Pickling includes applying weak acids or salt solutions because tanning requires that pelts be slightly acidic. A powerful solution can be used as a preservation if a pelt won’t be tanned for several months.

9. De-Greasing

A pelt must have any extra grease cleaned with water or a gentle solvent right before tanning.

10. Tanning

A pelt becomes chemically altered during tanning, making it resistant to chemicals, dampness, and bacteria. Simply said, during this stage, the proteins are transformed into a stable substance.

It is generally done by using:

  • Minerals: The most typical substance used in leather tanning is a mineral, such as chromium salts.
  • Oils: An oil-tanned pelt produces a much softer leather that is suitable for more stylish items.
  • Vegetables: To create thick, firm, brown leather that is perfect for belts, shoes, bags, and cases, plant extracts can be employed.

A pelt is now considered leather once it has been tanned, but there are still a number of stages to complete before it is prepared for sale to a maker.

11. Splitting

In this stage, leather is divided into two layers using a machine. The end outcome will have a layer with no grain surface. This item can be used to make suede or have artificial grain put to the surface.

12. Shaving

Another machine is used to shave the non-grain side of the object with a grain surface. This is how the desired thickness of the leather is created.

13. Neutralization

Remains from any prior chemical applications are cleaned up in this step of the leather-making process. To give the end product a certain look or texture, additional tanning materials may also be used.

14. Dyeing

Any number of colors may be added at this point depending on the planned purpose for the finished leather. This is how black, red, brown, and even white leather are produced.

15. Fat-liquoring

In order to make the leather flexible and supple, this technique lubricates it with oil. When making leather for clothing, this is especially crucial because leather without oil dries up hard and rigidly.

16. Samming

The leather must be dried to remove moisture before it can be used in manufacturing. Several different types of equipment are used to extract nearly half of the water.

17. Setting Out

Now that the leather has been stretched, the grain’s surface has been rounded. By doing this, the leather’s remaining moisture is further diminished.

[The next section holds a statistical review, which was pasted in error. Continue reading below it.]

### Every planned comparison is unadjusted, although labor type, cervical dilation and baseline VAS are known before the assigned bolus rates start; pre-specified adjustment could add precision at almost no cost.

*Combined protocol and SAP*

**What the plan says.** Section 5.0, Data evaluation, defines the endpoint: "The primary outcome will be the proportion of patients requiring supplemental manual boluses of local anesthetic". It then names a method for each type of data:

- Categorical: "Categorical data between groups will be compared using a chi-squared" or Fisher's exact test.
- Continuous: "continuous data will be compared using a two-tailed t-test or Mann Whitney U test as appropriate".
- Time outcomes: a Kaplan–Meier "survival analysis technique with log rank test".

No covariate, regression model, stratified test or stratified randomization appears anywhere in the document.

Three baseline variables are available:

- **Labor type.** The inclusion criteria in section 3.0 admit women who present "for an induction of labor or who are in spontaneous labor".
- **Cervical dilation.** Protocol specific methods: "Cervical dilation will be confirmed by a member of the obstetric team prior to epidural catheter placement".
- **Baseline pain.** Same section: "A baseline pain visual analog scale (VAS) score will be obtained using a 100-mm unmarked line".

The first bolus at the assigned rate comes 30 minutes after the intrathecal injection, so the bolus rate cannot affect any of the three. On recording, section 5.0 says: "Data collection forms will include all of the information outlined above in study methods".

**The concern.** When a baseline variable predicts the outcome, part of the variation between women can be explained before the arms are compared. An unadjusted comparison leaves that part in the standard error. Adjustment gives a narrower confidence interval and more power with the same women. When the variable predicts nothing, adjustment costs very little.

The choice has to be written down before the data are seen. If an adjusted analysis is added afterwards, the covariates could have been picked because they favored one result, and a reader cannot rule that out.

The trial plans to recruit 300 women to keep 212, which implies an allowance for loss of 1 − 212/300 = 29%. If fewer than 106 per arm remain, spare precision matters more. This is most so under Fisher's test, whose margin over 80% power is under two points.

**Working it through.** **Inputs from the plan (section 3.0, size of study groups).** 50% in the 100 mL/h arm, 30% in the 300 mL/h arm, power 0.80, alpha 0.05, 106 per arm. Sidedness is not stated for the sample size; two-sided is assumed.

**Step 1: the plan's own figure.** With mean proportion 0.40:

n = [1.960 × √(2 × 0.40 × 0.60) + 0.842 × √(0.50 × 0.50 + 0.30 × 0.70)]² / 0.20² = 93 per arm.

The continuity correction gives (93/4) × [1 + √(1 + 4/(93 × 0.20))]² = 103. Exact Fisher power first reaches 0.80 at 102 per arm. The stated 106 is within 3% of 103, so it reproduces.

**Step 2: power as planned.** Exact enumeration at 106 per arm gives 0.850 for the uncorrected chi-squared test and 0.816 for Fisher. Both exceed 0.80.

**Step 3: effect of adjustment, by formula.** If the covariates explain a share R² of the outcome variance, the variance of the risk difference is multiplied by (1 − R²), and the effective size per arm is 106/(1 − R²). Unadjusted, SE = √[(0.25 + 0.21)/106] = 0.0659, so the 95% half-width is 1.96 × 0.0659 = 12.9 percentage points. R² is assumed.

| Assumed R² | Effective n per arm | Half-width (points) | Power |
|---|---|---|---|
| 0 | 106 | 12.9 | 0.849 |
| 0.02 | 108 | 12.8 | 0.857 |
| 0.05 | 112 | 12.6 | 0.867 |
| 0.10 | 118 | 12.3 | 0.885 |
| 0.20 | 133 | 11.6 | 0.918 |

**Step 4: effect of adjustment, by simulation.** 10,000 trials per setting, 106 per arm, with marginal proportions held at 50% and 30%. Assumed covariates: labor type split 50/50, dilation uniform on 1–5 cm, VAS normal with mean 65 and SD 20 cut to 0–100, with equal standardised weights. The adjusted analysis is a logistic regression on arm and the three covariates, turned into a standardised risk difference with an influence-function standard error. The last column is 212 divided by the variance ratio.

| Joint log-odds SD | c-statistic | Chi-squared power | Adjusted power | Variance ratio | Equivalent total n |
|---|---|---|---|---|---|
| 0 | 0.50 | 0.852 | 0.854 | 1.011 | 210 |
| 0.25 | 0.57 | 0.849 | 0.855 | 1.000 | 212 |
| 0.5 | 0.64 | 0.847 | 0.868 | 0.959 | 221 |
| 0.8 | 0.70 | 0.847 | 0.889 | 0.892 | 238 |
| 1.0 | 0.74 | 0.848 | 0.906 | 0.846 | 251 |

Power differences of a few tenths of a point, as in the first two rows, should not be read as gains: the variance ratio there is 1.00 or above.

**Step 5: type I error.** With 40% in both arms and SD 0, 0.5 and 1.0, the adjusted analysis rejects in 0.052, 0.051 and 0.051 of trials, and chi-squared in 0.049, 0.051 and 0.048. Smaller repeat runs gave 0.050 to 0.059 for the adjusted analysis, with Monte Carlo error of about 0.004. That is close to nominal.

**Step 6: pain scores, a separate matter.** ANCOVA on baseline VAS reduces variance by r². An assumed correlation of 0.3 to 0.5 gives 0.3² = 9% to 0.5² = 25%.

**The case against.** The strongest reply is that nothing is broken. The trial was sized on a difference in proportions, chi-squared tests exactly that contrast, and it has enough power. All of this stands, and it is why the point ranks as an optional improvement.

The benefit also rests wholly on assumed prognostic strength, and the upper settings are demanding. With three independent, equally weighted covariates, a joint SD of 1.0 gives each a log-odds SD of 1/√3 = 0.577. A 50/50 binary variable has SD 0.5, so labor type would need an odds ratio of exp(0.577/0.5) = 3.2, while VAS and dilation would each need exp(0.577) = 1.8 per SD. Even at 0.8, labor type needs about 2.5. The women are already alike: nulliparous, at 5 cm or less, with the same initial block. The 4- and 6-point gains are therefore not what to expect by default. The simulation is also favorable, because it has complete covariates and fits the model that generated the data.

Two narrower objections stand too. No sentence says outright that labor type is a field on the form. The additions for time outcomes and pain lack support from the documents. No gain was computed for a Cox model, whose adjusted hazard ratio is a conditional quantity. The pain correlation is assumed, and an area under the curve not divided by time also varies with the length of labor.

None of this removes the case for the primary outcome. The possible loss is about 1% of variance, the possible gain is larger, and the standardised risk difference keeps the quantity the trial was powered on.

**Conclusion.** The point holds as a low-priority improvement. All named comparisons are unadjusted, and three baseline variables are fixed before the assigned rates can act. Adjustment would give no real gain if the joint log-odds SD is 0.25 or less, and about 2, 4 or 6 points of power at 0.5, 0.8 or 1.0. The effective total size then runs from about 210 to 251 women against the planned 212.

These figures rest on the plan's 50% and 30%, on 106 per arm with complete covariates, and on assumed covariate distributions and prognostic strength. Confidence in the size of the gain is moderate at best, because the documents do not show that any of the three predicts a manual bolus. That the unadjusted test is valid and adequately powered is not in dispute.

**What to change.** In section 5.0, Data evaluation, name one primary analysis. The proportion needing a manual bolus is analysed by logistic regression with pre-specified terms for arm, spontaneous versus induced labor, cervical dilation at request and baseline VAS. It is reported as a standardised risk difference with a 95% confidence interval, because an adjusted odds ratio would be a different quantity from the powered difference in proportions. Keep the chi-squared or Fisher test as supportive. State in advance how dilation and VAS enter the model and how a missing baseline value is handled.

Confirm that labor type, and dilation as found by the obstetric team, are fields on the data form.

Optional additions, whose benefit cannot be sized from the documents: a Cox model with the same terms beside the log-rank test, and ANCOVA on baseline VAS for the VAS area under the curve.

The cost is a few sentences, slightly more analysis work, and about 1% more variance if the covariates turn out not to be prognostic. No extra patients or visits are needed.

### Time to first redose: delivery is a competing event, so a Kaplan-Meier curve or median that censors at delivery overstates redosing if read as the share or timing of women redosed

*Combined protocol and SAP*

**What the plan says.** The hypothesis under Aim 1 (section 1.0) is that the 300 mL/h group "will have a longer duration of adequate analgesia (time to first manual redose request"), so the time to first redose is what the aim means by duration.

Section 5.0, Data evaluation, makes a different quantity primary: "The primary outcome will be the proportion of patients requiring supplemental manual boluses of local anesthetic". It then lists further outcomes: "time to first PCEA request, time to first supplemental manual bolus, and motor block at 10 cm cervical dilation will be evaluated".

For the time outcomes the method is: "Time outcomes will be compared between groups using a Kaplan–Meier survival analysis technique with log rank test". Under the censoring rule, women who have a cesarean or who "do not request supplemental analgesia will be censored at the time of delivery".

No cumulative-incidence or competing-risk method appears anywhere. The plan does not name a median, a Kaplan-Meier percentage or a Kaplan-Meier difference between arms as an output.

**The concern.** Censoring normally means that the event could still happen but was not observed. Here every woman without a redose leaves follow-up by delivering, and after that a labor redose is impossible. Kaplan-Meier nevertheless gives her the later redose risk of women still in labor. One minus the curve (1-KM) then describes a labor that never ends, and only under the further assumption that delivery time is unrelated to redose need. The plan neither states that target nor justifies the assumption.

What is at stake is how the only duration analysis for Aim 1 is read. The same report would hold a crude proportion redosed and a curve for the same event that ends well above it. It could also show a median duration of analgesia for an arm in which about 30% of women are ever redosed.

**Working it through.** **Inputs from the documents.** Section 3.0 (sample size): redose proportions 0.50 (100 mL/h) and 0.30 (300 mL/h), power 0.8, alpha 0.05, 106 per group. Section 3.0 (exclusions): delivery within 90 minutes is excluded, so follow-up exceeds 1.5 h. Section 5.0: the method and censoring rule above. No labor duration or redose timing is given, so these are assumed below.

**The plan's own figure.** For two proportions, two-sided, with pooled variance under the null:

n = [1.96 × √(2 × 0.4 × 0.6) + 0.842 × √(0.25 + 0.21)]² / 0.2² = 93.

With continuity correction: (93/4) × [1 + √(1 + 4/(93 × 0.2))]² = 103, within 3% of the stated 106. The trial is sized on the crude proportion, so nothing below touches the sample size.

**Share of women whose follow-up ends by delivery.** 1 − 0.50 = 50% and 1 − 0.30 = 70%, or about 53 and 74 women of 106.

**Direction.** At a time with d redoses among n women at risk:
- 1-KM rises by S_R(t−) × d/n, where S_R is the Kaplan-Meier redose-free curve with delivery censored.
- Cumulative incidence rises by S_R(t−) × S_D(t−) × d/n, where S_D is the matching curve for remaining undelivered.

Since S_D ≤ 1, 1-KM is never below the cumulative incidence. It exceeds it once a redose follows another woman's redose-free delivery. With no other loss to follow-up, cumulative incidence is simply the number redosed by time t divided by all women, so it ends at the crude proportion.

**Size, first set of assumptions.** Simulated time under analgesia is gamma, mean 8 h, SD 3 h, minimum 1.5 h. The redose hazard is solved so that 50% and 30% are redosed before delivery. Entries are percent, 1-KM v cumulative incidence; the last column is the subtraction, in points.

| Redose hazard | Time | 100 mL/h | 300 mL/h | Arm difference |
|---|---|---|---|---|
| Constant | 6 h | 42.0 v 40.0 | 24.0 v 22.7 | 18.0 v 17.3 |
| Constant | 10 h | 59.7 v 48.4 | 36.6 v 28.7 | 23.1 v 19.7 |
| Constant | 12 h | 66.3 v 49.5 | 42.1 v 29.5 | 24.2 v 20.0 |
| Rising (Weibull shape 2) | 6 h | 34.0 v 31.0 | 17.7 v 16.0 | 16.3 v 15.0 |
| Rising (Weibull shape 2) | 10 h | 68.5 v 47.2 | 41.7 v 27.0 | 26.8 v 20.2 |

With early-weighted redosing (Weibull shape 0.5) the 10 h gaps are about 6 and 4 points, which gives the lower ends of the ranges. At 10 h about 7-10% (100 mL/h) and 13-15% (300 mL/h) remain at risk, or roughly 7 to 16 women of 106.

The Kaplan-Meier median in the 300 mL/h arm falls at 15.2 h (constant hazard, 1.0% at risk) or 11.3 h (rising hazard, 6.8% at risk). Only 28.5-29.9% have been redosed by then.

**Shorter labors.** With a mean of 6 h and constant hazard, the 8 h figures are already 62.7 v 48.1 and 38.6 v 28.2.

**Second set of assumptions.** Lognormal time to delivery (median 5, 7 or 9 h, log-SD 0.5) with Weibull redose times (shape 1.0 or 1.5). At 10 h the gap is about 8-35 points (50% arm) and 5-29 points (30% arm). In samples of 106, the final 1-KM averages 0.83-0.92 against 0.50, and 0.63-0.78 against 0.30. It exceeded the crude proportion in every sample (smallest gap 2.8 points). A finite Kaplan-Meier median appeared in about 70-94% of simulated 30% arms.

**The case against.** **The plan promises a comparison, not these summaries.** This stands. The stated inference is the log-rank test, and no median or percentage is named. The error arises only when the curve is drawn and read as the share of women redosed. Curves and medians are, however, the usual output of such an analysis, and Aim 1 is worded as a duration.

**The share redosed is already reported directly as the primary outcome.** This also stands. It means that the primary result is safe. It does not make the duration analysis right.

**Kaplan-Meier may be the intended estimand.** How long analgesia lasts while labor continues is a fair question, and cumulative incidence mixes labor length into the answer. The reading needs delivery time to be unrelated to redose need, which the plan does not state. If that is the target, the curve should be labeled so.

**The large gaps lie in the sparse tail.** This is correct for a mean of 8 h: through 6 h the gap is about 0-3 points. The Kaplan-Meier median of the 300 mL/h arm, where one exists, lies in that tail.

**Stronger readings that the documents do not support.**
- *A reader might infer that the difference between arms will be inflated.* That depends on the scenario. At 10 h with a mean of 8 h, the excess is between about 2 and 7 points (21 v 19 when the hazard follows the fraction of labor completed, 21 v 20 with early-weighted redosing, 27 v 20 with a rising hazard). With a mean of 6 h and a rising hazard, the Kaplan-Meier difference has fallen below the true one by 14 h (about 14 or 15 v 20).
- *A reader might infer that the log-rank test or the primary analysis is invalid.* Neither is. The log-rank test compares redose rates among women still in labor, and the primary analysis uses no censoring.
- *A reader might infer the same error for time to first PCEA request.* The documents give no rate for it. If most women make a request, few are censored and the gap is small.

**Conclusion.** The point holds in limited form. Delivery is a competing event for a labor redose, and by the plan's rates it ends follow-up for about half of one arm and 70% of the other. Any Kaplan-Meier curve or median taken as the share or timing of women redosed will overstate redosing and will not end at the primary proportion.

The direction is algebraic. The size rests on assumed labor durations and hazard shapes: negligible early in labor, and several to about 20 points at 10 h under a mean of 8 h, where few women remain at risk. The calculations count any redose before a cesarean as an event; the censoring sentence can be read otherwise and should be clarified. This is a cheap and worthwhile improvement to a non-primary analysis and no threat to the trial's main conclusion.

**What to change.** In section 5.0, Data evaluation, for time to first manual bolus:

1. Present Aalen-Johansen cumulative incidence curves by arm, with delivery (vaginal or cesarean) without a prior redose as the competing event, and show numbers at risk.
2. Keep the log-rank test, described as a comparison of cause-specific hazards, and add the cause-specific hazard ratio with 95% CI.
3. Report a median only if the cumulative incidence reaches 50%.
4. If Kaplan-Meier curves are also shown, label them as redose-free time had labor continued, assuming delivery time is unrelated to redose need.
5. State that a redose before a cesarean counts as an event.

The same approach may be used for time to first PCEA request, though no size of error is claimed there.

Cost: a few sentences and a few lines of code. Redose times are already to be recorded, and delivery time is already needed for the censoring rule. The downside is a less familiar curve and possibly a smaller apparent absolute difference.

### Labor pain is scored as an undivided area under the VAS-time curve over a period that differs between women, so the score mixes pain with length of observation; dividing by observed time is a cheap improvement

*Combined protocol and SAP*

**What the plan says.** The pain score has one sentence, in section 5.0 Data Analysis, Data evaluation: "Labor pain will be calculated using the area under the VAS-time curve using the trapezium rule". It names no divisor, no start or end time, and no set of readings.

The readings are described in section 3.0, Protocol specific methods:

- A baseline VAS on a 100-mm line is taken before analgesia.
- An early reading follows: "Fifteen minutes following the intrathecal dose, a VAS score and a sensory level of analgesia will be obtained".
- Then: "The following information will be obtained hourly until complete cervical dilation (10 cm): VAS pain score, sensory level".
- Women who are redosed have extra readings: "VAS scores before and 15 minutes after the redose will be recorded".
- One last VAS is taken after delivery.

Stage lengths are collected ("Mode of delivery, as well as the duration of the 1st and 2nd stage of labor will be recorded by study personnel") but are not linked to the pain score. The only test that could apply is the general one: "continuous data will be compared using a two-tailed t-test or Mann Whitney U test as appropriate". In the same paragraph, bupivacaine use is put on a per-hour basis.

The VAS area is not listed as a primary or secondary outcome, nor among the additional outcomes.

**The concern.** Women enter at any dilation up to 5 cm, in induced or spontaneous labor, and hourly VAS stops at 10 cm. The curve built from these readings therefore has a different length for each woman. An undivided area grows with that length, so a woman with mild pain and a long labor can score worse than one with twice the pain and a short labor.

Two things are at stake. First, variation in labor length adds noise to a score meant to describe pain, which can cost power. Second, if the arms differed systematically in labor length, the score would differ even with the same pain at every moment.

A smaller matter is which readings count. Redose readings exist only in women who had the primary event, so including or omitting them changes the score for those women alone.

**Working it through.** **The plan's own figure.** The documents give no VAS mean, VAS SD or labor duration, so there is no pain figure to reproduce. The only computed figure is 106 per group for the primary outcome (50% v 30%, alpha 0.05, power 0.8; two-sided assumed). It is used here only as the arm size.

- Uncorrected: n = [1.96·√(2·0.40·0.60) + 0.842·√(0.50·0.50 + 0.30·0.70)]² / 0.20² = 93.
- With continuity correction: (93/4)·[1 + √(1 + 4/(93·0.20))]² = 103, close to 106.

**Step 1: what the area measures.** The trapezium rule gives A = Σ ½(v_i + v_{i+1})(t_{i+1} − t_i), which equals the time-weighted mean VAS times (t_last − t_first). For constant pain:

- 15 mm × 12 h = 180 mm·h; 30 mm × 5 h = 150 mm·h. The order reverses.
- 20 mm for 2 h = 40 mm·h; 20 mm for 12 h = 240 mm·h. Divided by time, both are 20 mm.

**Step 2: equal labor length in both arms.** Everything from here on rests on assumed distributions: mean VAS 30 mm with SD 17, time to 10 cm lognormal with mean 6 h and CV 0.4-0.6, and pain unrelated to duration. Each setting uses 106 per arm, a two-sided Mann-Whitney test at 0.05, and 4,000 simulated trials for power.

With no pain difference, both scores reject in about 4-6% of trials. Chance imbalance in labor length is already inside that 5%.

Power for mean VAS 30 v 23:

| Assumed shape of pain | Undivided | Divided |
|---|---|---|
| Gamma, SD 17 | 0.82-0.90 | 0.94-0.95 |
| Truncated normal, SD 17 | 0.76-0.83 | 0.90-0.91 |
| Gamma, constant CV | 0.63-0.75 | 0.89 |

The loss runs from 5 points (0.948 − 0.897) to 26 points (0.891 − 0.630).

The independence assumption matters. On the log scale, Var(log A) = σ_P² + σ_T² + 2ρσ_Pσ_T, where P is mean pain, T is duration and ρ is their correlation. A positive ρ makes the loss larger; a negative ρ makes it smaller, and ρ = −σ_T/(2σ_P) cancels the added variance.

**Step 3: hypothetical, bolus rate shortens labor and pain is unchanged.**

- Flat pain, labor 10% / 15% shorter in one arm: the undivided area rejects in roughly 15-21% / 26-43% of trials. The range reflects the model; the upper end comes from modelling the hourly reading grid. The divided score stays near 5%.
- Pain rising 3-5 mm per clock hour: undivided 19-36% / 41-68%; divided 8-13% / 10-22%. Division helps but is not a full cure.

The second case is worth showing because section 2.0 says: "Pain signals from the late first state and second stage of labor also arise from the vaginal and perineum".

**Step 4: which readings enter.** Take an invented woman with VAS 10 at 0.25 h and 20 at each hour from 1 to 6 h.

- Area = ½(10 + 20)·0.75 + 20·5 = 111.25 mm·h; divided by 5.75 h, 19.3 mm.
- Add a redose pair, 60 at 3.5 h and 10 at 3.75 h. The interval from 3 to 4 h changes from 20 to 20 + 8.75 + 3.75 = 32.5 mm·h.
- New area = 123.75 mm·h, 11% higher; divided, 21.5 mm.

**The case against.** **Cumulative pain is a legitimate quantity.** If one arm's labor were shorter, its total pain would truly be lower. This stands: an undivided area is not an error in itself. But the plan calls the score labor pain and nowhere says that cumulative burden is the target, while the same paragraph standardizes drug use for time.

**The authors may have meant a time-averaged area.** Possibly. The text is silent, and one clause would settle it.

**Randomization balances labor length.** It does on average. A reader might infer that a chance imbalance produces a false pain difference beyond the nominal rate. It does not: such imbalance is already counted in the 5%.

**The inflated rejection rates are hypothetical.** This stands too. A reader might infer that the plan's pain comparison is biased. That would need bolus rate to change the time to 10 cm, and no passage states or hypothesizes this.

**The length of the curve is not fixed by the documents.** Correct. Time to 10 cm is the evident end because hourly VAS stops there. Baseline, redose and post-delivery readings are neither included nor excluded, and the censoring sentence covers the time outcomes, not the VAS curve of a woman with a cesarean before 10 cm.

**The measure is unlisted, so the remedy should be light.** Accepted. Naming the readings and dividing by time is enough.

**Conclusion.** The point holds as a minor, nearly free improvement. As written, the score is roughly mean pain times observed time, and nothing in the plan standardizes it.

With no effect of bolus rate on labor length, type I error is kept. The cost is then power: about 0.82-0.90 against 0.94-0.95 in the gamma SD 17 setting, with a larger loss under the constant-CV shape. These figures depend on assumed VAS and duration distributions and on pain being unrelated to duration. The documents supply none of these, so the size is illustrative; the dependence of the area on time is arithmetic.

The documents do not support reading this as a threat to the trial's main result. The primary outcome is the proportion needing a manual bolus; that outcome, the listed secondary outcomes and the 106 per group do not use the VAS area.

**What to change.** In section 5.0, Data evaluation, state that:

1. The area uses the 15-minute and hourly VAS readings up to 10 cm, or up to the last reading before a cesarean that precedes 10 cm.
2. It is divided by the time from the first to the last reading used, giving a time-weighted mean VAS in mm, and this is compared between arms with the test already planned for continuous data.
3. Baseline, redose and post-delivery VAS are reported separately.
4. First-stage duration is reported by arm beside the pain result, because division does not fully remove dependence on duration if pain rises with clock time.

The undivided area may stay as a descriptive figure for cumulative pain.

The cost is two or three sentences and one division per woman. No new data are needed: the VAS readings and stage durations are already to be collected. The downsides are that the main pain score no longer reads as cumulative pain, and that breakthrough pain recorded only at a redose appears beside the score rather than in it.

18. Final Drying

Usually, leather is dried until there is less than 20% water content left.

19. Staking & Dry Drumming

The leather is further massaged in a staking machine to make sure it is supple and flexible. The fibres are separated by this technique. When finished, the leather is put into a turning drum for a lengthy tumble.

20. Buffing & Brushing

Buffing has now completely eliminated the leather’s flesh surface, giving it a softer feel or just reducing the overall thickness. Following the buffing, all dust gathered during buffing is thoroughly removed with brushing.

21. Finishing

In the creation of leather, finishing is done to provide a uniform color, erase any flaws on the grain surface, adjust the gloss level, and add a protective and weather-resistant surface.

22. Final Grading

The tanner must assign the leather a grade based on its feel, suppleness, thickness, and texture before selling it to a maker. During the final grading, any naturally existing flaws, like as scratches, must also be highlighted.

23. Measurement

The finished product is now ready! From beginning to end, this is how leather is manufactured. Since leather is sold by area, the next stage in this process is to measure the area of each individual piece. Measurements are made using a machine to assure complete accuracy.

24. Quality Inspection

The next step is a quality inspection to make sure the leather is intact and has the right shade without any tears or other flaws. The leather is rolled and delivered.

Grades of leather

Leather is typically made in the following grades:

Top-grain leather

Top-grain leather is strong and durable because of the grain, or top layer, of the hide. It is the skin’s outermost layer. Depending on its thickness, it might also contain a small amount of corium, a more fibrous under-layer. Top-grain leather varieties include: